Posted by Steve Jones
Tue, Feb 17, 2015
The spinal cord is the nerve center of the body, connecting the brain to other parts of the body through nerves which control voluntary and involuntary movement and function throughout the body. Its companion, the spine, is made up of 33 vertebrae allowing us to walk, sit, lift, twist and bend. The spinal cord runs along the inside of the vertebrae through a hole in the center of each bone. The bones of the spine protect the spinal cord under most circumstances.
About 80% of spinal cord injuries (SCI) happen to people between the ages of 15 and 35, and 80% of those are male. SCI can occur as a result of sports injury, falls, diving into shallow water, and auto accident. Many of us tend to think of spinal cord injury as causing permanent paralysis, such as Christopher Reeves’ infamous fall from horseback. Amazingly, however, many people recover from injuries that their doctors say are permanent. More than 60% of people with severe SCI retain some motor or sensory function below the site of the injury, and many of them recover some functioning over time.
The spinal cord can be damaged by bone fragments piercing it, by discs or ligaments bruising it, or by compression, stretching (hyperextension), or twisting (shearing). The location and severity of the injury will determine whether the damage is permanent and what part(s) of the body will be affected. For instance, whiplash usually causes minor damage and resolves over time, whereas a shattered vertebra in the cervical (neck) area of the spine may cause permanent paralysis.
Doctors categorize SCI by levels – the level being the site of the injury. Doctors divide the spine into 4 sections:
- Cervical: neck bones, the top 7 bones (divided into 8 SCI levels) descending from the top of the neck to the shoulder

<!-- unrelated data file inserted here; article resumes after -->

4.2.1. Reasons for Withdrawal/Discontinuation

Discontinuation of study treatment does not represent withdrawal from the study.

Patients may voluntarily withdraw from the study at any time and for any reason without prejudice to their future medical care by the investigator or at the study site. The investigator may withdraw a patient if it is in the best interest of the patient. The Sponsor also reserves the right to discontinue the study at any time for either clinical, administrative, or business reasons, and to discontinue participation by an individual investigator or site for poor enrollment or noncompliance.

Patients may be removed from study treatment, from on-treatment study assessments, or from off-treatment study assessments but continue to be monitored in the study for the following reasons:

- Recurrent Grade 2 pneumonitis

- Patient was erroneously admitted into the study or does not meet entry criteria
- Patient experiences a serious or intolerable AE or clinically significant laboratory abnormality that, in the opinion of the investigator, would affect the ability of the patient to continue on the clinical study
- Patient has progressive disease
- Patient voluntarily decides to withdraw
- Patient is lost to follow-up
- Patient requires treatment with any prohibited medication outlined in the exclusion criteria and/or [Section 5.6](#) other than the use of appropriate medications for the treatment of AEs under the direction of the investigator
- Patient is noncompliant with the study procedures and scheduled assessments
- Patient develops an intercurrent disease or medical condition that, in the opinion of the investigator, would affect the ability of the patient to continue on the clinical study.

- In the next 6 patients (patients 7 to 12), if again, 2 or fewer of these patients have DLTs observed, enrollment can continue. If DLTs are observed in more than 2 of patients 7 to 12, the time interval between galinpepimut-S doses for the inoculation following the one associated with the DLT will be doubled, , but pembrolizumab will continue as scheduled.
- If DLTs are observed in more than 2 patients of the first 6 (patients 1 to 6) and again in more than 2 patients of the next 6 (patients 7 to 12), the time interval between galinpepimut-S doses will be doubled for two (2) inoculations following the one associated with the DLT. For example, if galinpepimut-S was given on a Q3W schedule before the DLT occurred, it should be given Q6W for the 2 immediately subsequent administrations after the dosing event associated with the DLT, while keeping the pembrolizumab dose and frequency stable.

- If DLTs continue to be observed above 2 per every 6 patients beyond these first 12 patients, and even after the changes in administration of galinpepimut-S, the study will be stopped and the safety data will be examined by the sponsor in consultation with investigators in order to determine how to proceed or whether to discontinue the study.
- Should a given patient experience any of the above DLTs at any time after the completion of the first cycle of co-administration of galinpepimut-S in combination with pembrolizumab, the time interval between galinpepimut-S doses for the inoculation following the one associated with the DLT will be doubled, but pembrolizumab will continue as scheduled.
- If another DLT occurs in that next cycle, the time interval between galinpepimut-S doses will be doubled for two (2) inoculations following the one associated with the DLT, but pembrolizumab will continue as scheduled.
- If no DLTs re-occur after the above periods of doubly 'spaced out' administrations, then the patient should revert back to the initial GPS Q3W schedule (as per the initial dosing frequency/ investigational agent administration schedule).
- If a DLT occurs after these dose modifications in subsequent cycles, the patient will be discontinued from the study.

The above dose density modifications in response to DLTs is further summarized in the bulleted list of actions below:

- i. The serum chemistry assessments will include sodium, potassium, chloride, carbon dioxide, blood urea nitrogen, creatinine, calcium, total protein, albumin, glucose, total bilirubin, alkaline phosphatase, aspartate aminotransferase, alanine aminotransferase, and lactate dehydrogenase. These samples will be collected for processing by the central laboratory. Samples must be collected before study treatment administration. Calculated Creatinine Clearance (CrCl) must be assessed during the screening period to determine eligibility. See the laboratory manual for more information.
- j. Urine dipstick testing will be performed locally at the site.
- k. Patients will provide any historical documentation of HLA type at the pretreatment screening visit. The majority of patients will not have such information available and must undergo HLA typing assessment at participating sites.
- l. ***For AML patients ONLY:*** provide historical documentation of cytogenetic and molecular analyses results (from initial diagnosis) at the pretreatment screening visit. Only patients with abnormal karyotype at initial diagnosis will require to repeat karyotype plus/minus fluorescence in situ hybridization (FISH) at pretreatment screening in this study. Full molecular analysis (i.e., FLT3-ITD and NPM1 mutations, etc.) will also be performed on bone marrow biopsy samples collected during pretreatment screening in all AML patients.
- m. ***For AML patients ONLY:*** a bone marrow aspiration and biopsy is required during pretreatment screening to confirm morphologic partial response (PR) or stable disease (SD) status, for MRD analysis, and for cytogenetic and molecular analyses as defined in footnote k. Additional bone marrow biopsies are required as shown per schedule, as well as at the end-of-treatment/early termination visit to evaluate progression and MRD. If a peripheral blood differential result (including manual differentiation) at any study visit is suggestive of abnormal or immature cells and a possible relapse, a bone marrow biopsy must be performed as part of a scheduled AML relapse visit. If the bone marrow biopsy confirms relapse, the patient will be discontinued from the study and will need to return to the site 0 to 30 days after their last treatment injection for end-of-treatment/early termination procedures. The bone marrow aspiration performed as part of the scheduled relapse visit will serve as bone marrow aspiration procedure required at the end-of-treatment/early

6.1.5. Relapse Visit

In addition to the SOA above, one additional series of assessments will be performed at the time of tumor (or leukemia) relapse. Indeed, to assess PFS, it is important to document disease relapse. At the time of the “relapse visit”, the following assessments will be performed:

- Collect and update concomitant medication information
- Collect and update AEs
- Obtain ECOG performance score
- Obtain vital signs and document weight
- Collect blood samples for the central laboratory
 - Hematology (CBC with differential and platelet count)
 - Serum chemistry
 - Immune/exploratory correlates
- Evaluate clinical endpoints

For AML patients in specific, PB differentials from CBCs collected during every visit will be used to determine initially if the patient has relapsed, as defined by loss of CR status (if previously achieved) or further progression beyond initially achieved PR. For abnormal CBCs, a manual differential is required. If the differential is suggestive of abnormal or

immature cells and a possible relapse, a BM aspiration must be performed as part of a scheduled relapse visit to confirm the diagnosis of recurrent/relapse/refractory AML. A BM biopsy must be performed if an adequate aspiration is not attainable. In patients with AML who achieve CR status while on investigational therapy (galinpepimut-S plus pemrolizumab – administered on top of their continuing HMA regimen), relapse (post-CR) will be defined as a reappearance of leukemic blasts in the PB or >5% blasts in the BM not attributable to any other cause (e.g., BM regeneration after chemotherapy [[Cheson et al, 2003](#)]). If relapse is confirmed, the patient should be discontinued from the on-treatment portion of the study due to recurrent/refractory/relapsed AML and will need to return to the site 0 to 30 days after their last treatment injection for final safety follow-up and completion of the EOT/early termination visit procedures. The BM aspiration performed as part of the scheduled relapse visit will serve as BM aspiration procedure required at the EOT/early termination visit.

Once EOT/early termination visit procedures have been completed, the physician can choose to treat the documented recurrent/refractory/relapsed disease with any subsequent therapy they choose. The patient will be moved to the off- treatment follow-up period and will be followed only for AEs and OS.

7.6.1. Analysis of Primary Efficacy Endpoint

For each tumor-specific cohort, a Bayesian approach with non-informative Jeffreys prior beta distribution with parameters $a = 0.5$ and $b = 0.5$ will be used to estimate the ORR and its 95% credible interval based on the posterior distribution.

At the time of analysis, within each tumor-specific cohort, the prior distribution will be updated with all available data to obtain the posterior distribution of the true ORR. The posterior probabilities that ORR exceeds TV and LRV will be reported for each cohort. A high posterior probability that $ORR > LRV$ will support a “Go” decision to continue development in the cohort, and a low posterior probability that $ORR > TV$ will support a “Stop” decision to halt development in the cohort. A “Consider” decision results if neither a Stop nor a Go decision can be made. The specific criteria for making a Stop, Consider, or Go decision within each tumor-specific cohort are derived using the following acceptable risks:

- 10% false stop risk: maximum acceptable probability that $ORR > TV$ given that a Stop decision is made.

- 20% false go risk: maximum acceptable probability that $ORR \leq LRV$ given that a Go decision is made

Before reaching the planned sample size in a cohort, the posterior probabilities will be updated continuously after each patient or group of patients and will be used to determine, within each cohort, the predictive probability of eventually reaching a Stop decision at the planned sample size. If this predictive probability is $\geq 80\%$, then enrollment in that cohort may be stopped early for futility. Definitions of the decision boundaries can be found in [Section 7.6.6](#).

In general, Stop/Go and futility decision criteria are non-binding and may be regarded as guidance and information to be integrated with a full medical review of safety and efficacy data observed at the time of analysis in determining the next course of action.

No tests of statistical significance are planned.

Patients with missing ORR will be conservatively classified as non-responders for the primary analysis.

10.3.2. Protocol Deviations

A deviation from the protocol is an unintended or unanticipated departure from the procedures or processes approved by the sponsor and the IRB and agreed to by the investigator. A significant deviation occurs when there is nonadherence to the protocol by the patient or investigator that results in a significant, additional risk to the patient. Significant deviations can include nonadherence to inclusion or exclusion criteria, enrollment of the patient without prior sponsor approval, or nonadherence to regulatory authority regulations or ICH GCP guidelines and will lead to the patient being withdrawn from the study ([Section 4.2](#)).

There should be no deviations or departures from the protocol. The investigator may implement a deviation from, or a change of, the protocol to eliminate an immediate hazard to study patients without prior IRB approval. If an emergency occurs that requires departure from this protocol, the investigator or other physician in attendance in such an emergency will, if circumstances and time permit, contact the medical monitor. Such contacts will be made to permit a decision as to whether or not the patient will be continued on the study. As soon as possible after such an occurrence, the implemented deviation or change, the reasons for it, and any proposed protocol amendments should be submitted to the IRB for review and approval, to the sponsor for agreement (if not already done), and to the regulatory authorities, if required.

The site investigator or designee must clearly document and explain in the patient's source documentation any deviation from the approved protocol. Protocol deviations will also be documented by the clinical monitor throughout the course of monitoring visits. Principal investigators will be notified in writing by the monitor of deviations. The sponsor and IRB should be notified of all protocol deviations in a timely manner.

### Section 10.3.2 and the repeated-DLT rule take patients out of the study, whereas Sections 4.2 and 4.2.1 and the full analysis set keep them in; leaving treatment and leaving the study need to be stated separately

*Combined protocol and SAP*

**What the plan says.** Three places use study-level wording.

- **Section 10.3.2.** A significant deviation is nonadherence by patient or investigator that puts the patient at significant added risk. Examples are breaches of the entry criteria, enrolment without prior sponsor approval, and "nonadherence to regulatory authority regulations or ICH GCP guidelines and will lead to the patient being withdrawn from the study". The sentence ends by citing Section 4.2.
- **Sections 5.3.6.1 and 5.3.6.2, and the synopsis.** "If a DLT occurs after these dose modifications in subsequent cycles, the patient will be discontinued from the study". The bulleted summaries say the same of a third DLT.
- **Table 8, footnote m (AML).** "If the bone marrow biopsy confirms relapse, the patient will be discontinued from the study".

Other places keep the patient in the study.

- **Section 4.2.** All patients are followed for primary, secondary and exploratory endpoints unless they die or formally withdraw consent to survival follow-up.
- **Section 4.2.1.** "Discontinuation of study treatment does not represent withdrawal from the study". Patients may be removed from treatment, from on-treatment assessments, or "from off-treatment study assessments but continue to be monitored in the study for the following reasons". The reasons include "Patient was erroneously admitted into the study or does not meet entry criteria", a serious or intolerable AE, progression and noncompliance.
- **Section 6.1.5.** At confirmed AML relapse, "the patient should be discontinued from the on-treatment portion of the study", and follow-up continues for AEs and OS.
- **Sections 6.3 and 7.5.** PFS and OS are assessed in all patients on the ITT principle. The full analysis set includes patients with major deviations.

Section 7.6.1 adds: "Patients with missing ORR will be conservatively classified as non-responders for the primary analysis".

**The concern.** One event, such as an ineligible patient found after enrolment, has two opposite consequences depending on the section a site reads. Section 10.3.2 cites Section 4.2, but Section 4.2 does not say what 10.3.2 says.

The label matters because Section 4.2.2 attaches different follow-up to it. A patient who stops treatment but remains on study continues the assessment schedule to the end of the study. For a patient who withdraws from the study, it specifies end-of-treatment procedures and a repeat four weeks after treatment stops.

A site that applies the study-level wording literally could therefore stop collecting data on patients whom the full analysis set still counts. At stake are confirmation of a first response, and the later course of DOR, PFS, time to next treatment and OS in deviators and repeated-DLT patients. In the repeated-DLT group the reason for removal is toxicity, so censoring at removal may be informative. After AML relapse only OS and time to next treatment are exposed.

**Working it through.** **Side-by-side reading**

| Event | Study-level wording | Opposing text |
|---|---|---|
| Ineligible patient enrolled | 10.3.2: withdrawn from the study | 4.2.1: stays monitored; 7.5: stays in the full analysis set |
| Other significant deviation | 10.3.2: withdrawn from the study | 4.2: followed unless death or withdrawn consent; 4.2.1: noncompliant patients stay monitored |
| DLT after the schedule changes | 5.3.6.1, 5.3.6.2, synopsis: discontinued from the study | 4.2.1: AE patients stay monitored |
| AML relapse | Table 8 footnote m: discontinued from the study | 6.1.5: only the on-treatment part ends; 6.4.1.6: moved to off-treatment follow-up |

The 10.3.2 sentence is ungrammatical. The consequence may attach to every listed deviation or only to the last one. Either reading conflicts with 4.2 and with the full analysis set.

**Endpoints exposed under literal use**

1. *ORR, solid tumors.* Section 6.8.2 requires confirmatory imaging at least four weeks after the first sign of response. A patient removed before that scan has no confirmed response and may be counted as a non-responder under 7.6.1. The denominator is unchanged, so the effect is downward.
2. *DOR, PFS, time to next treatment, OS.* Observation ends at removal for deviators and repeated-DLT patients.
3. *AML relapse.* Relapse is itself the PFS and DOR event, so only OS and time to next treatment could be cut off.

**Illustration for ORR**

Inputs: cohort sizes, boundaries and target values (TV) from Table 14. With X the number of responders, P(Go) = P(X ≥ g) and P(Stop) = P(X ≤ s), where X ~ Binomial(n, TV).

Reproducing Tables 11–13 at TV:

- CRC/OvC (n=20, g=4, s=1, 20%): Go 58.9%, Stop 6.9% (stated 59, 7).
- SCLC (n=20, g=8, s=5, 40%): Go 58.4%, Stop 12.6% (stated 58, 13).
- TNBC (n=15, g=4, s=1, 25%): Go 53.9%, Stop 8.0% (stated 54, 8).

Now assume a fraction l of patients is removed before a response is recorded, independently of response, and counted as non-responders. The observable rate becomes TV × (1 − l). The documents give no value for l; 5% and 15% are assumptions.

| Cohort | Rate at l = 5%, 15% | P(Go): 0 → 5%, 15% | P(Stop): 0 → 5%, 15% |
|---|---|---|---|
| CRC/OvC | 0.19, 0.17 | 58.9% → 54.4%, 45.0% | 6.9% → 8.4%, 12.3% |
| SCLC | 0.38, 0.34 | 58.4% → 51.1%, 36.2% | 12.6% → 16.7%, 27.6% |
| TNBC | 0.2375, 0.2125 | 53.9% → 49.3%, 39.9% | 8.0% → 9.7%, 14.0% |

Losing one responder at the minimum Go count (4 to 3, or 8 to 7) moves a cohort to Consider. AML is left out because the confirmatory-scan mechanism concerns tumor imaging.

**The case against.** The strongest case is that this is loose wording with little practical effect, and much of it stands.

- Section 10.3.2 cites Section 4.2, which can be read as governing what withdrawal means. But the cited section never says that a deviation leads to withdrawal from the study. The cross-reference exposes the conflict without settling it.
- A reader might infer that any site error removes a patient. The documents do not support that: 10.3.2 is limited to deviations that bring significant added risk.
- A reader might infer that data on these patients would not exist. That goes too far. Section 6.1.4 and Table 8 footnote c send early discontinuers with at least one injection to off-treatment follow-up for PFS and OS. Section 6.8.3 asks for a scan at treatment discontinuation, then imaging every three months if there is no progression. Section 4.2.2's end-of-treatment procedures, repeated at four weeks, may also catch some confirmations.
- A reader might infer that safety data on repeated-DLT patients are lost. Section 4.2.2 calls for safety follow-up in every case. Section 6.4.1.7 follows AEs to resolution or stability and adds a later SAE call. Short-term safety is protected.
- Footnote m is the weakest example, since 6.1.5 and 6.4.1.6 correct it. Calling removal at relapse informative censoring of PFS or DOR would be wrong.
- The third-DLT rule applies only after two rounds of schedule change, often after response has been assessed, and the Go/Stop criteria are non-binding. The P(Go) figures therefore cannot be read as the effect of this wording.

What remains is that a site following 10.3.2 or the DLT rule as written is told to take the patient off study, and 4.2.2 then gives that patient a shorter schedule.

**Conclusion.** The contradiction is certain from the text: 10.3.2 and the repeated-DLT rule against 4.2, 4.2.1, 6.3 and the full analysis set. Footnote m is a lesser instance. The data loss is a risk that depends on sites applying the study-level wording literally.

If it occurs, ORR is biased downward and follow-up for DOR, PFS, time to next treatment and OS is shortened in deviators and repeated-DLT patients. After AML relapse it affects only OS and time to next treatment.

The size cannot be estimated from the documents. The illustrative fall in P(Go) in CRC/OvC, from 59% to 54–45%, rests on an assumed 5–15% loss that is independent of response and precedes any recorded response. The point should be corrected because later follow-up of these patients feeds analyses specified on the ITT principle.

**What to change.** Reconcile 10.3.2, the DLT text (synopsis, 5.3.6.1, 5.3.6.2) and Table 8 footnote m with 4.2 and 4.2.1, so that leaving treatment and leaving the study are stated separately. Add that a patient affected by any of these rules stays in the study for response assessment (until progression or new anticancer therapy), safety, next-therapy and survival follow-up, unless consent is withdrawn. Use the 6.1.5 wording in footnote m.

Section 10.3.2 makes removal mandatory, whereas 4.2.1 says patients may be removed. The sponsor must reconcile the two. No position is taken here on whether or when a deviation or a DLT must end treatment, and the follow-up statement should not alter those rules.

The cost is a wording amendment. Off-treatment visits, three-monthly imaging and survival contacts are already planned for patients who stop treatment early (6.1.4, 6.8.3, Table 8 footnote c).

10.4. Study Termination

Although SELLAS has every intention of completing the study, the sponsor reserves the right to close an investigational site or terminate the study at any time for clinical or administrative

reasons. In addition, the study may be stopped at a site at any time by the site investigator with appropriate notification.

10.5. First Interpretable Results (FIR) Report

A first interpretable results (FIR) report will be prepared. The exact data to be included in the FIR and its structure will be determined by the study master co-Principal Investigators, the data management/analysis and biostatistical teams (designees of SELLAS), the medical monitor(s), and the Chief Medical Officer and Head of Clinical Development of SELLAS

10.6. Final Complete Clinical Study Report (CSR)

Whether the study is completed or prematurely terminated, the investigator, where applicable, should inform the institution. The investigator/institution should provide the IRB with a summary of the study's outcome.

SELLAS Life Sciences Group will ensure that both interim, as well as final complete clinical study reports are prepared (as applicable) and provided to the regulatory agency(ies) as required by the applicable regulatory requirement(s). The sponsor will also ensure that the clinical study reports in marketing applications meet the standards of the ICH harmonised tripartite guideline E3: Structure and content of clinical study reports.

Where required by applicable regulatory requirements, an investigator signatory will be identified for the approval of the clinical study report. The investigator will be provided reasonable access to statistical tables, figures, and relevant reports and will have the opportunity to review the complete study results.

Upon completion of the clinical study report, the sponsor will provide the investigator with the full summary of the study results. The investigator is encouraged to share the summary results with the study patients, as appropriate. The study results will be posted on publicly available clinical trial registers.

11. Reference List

- Thoracic: mid-back bones, the 12 bones from the shoulder to the bottom of the ribcage
- Lumbar: lower back bones, the 5 bones from the bottom of the ribcage to the upper hips
- Sacral: The base of the spinal column, 5 individual bones in childhood fuse in late adolescence into a single strong bone which supports the entire upper body
The level of the injury determines where paralysis occurs, and the severity or completeness of the injury determines if the patient can recover some sensory or voluntary motor function.
- C1 to C4: The most severe of SCI levels will likely result in permanent quadriplegia (paralysis everywhere below the neck) with no voluntary control of muscles or bladder/bowel function, requiring 24-hour personal care.
- C5 to C8: Less severe, will likely have permanent paraplegia (paralysis of the legs) but may have some use of arms and possibly hands, no voluntary control of trunk or lower muscles and bladder/bowel function, may be able to manage somewhat on their own in a motorized wheelchair.
- T1 to T5: Arm and hand function are usually normal but will have paraplegia, no voluntary control of trunk or lower muscles and bladder/bowel function, but can manage mostly on their own with special equipment and some assistance transferring in and out of a manual wheelchair.
- T6 to T12: Normal upper body movement and usually paraplegia, little or no voluntary control of bladder/bowel function, most can manage getting into and out of a manual wheelchair on their own, and some can even walk with braces.
- L1 to L5: Some loss of function in the hips and legs, little or no voluntary control of bladder/bowel function, may be able to walk with braces
- S1 to S5: Little or no voluntary control of bladder/bowel function, but most likely will be able to walk
Recovery from SCI is usually long and difficult, both physically and emotionally, for the patient and their family. Many people will use wheelchairs and special equipment for the rest of their lives. Most people need 24-hour care in the early weeks and months after the injury. (We’ll talk about caring for an SCI patient in another blog post coming soon.) Yet amazingly, many SCI patients say their lives are better and they are happier after the injury than they were before it, no matter how much sensation and function they are able to recover. Perhaps we should all take a lesson from that.
If you or a loved one have a spinal cord injury from an auto accident, check out our posts about dealing with insurance: What you Need to Know about Ontario Auto Insurance and Navigating the Claims Process. We have specially trained nurses and PSWs who will provide care with compassion and dignity.